Age: 37 | Occupation: Singer-Songwriter

Credit: Becky Fluke

What do Adele, Kenny Chesney, Luke Bryan, Sheryl Crow and George Strait have in common? Aside from a sweet tax bracket, each have turned tracks written by Chris Stapleton into hits. But now, one of the industry’s go-to songwriters is stepping out on his own: Traveller, Stapleton’s already-acclaimed debut, is out now.

At 37, the Kentucky native isn’t exactly an ingenue. But his age helps with the work: Stapleton covered Charlie Daniels’ “Was It 26” because, as he said, “I guess I’m finally old enough to do that.” He put together a capital-A Album bursting with old-school country outlaw tracks that his voice has lived long enough to sing. Characters, like the woman burning her husband’s guitar and filling his gas tank with sugar on “Nobody to Blame” or the father abandoning his religion on “Daddy Doesn’t Pray Anymore,” are as vivid as anything out of Johnny Cash’s Folsom Prison playbook (and delivered in a voice nearly as rich as the Man in Black’s tone but with an added bluesy rasp).

Traveller‘s 14 tracks brim with tricky devils, starry skies, empty bottles, lapsed believers and epic hangovers. “We have that storytelling history in country and bluegrass and old-time folk, and blues,” he says. “It’s fun to be a part of that and tip the hat to that.”

Ahead, the highlights from two conversations with the singer that stretched from the roots of the blues to his beard.

ENTERTAINMENT WEEKLY: I like to joke that every country album has a song about whiskey on it. Traveller has two. What is it about country music and whiskey?

Chris Stapleton: [Laughs] Well, it’s delicious for one thing. But beyond that, a lot of bad decisions are made under the influence of whiskey and a lot of country songs are written that way as well. We have a history in country music of writing about the darker side of things—maybe not as much in modern times, but there’s a lot of cheating and self-deprecation. We sort it out in song, in country music, as a genre. For whatever weird reason, that kind of dark stuff makes me feel good [laughs].

You have a line on “Nobody to Blame” about turning your relationship and lives into a country song. Is that where that comes from?

I do, yeah. We were just trying to write a good, self-loathing country song. I remember that was one of the happiest days because we were having so much fun, yet that song is extremely dark and probably tragic. But we were having fun, we had a load of fun. It’s kind of a strange anomaly that depression is so fun.

So it’s safe to say you believe in the storytelling side of country rather than needing everything to be autobiographical.

I love that about country music. It’s a mini-movie, sometimes. It exists elsewhere, but more in country music. We have that storytelling history in country and bluegrass and old time and folk music, blues—all those things that combine to make up the genre. It was probably storytelling before it was songwriting, as far as country music is concerned. It’s fun to be a part of that and tip the hat to that. You know, and keep that tradition alive.

Speaking of mini-movies, ending the album with the live recording of “Sometimes I Cry” and suddenly having background noise of the crowd come in, I felt like I had just snapped out of a movie or a dream.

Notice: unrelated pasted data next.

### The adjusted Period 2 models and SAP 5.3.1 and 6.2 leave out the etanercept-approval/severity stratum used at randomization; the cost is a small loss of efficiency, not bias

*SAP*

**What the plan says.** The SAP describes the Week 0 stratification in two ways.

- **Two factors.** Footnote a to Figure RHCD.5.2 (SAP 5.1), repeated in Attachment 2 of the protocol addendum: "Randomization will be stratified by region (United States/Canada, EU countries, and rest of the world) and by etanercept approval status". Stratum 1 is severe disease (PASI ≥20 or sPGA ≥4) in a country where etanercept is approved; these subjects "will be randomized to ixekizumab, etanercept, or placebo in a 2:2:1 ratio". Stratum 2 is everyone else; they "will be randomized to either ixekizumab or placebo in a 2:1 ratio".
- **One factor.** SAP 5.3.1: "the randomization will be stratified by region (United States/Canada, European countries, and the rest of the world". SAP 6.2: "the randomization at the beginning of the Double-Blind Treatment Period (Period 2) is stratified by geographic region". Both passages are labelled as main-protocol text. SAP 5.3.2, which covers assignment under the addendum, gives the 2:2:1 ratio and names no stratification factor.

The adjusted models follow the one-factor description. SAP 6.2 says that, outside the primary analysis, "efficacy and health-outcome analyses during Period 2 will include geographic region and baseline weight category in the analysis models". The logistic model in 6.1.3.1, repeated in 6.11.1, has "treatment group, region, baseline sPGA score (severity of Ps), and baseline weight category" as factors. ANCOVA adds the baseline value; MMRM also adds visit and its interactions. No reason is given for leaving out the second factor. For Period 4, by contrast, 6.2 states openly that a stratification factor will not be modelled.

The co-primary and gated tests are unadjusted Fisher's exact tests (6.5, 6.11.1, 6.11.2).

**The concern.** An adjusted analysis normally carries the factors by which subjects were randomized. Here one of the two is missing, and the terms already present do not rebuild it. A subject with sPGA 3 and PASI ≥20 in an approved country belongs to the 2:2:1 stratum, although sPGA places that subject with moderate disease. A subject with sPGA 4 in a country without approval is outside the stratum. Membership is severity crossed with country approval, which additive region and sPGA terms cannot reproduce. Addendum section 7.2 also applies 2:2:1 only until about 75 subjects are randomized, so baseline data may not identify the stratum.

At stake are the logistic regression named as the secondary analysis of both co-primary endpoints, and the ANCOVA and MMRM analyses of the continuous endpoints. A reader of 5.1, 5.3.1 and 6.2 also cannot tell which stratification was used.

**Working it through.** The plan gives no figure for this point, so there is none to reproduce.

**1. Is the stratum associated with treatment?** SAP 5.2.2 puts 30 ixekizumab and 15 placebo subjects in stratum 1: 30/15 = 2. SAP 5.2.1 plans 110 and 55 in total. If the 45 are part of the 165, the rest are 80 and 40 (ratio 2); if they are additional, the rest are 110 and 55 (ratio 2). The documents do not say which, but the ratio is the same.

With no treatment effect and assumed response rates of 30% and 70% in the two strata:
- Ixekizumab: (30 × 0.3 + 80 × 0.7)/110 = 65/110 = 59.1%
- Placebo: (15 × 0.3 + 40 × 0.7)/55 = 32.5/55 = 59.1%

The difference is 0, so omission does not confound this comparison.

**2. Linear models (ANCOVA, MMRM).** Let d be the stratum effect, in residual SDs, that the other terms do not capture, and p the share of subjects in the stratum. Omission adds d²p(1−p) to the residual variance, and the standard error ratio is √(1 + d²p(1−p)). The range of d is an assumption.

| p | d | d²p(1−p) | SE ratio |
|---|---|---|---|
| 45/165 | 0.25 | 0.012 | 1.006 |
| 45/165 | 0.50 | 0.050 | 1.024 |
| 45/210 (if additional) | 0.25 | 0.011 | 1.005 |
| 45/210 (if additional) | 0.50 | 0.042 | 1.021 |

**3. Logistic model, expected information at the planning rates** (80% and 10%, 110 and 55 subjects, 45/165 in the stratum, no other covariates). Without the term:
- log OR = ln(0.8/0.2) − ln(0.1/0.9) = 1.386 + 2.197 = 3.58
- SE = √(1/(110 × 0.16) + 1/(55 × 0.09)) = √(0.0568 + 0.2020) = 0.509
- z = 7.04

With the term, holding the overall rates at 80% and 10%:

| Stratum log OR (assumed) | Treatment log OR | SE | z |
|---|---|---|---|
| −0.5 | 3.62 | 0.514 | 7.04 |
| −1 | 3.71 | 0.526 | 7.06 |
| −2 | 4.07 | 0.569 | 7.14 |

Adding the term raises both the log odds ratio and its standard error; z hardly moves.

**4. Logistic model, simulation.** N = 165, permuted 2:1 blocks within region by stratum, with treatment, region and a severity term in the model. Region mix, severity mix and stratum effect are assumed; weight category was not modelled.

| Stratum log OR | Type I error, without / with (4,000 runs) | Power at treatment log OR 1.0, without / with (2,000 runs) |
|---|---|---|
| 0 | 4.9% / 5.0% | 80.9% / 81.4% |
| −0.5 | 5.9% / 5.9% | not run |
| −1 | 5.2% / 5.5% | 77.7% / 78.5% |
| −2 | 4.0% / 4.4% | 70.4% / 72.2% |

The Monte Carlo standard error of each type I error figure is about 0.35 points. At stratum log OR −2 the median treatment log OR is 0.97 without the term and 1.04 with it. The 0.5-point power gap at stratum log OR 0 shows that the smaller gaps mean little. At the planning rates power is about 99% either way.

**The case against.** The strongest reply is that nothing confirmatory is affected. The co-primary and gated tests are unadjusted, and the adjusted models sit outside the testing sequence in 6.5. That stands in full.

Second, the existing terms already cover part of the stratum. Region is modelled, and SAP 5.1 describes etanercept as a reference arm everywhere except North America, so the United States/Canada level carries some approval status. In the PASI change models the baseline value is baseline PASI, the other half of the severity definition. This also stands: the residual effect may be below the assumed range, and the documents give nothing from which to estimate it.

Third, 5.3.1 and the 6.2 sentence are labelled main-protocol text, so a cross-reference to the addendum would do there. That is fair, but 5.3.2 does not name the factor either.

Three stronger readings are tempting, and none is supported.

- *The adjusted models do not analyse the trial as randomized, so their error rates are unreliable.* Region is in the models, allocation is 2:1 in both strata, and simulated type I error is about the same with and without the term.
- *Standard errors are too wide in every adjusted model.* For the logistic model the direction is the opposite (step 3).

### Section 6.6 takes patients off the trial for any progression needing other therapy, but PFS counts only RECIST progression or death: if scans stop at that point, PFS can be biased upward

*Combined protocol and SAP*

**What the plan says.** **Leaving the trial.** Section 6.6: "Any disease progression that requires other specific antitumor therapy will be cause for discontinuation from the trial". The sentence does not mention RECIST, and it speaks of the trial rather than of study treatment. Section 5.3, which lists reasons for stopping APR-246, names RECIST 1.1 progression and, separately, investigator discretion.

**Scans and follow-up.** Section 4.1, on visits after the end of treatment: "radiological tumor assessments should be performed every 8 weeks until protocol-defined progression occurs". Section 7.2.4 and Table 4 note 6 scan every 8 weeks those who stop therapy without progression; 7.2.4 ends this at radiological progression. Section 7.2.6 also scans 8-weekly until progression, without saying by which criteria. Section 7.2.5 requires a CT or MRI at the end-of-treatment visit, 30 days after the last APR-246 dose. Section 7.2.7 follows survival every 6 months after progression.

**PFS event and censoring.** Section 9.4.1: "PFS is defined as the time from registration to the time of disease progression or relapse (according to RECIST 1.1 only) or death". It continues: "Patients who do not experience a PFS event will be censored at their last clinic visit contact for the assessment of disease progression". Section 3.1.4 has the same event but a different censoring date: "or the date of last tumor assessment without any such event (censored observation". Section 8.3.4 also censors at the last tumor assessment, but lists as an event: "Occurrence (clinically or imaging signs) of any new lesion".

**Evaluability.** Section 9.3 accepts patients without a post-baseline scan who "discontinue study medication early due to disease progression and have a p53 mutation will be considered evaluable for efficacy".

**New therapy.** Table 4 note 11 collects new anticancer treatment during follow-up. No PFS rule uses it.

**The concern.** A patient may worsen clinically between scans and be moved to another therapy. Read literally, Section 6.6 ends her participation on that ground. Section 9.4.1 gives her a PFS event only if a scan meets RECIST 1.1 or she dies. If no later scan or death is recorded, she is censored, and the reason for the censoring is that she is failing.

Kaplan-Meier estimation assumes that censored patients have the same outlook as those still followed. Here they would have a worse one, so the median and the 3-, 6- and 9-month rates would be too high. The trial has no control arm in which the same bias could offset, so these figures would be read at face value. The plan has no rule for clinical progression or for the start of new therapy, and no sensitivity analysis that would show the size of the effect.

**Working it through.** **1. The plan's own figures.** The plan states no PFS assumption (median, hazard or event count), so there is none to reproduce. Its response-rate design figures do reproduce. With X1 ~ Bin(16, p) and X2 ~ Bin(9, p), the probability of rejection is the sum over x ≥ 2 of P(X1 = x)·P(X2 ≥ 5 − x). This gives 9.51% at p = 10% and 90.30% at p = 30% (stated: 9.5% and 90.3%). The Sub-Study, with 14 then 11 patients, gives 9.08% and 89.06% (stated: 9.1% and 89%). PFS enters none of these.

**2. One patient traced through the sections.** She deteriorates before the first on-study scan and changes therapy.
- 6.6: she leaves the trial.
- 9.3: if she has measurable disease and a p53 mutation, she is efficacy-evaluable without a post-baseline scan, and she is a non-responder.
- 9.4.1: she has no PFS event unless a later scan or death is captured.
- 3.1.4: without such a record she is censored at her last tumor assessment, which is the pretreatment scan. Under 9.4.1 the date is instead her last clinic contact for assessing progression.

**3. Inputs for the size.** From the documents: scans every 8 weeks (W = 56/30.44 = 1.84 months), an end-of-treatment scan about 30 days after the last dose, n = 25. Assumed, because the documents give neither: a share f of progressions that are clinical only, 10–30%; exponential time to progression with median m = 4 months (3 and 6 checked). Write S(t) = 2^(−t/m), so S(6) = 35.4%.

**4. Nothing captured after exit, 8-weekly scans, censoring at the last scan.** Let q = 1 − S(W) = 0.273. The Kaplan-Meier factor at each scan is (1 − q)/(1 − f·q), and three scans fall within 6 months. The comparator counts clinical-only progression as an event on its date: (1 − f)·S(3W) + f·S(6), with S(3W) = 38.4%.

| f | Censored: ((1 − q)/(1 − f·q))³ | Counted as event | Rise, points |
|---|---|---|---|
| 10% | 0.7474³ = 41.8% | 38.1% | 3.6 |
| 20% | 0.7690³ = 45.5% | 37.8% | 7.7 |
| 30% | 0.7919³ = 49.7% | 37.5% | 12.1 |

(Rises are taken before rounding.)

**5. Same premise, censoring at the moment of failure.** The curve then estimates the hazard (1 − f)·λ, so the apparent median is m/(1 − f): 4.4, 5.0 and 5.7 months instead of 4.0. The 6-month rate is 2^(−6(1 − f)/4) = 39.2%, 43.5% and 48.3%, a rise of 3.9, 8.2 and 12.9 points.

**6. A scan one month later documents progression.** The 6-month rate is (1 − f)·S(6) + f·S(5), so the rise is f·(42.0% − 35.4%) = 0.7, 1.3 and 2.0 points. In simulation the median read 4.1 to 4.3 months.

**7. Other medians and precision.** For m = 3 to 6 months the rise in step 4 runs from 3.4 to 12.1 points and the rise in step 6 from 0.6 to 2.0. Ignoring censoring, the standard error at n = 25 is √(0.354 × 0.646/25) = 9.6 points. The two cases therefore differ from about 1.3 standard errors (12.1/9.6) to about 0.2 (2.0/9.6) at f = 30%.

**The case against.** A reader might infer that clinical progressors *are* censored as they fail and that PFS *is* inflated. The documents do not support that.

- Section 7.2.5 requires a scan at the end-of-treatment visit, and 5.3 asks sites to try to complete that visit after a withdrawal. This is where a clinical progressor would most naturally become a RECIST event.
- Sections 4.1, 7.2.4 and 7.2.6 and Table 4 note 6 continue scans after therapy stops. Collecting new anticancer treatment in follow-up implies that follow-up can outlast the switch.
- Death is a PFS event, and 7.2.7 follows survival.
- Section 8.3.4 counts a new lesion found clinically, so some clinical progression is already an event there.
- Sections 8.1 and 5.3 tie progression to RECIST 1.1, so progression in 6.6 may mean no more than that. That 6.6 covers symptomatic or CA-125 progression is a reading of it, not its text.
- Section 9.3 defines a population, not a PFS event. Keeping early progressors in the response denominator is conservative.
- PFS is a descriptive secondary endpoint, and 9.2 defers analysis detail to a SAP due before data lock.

That was a happy accident—I had the notion to record that song in front of some folks at a little listening party here in town. It was an, “Oh hey, by the way, we’re gonna record one more. Here’s how we did the other ones.” It worked out well I think. And it did give it that effect of the lights coming on a little bit and, “Oh! There’s not a lot of trickery going on here.”

I had to go back and listen just to confirm that I hadn’t gotten so lost in the album that I didn’t realize the others were live recordings.

That’s the kind of active listening we shy away from today in music and I really like the art of an album. I like to put a record on and then listen to it again and then sit down and make my friends listen to it. You know, just say, “Hey, you’ve got to hear this. And I want you to listen and I don’t want you to be buying shit on eBay or be on your phone.”

I think there’s still a lot of people who love music in that way. In the kind of fast-food world that we live in, where everything’s so fast paced and its “Look over here! Look over there,” we don’t really take the time to sit down and enjoy music—or anything else for that matter. I certainly hope that this record reflects that about my personality too.


When did you start putting Traveller together?

The songs on this record span probably a dozen years. [But] my dad passed away in October of 2013 and I had a single die right around that same time on country radio. So I kind of set out on a soul-searching journey of what I wanted to be doing and needed to be doing musically, and a lot of these songs are kind of that. I credit my wife a lot for that. From there, we started recording with Dave and long story short, they wound up where they are.

You touched on something there that I wanted to bring up anyway, producer du jour in the genre, Dave Cobb. He’s credited on three recent good, if not great records from Sturgill Simpson, Jamey Johnson and Jason Isbell. What drew you to him?

I sought Dave out. I heard about half of a song of that Sturgill Simpson record and I was like, “Oh wow, I didn’t know people could still make records like that. Who is this guy? Who got it to this sonic point?” It was a sonic thing that I had probably been running down my whole time in Nashville. And that got me to Dave Cobb. So I hunted him down. [Laughs]

Dave and I have a lot of common interests, musically and sonically, and we’re both kind of gear, guitar nuts to the point of obsession—but mainly we just like to make music that stands alone, and hopefully stands the test of time. He really helped me, I couldn’t have made this record without Dave.

Are you looking for something that is more cohesive sonically or thematically, then?

I think you’re just trying to pick the best songs that you can and if in the recording process other things come up then you follow the muse. That certainly happened on this record, there’s a couple songs on there that weren’t on anybody’s lists, they were just covers that we played or songs that I’ve loved over the years and we were just goofing around and hit the red button and recorded them.

The kind of process is lost today too. We kind of just showed up and had a few cocktails and ate dinner and had fellowship and let the music happen. What you get is what we had.

I read you recorded a couple of them in one take?

There was one song in particular that we didn’t even rehearse, “Was it 26.” That’s an old song, it’s on an old Charlie Daniels record, but a friend of mine, Don Sampson, wrote that song on a pizza hut napkin many, many years ago. It is autobiographical for him and he always told me—I’ve known him since I was 23—“Man, maybe when you’re older you can record that song.” So I guess I finally got old enough to do that [laughs].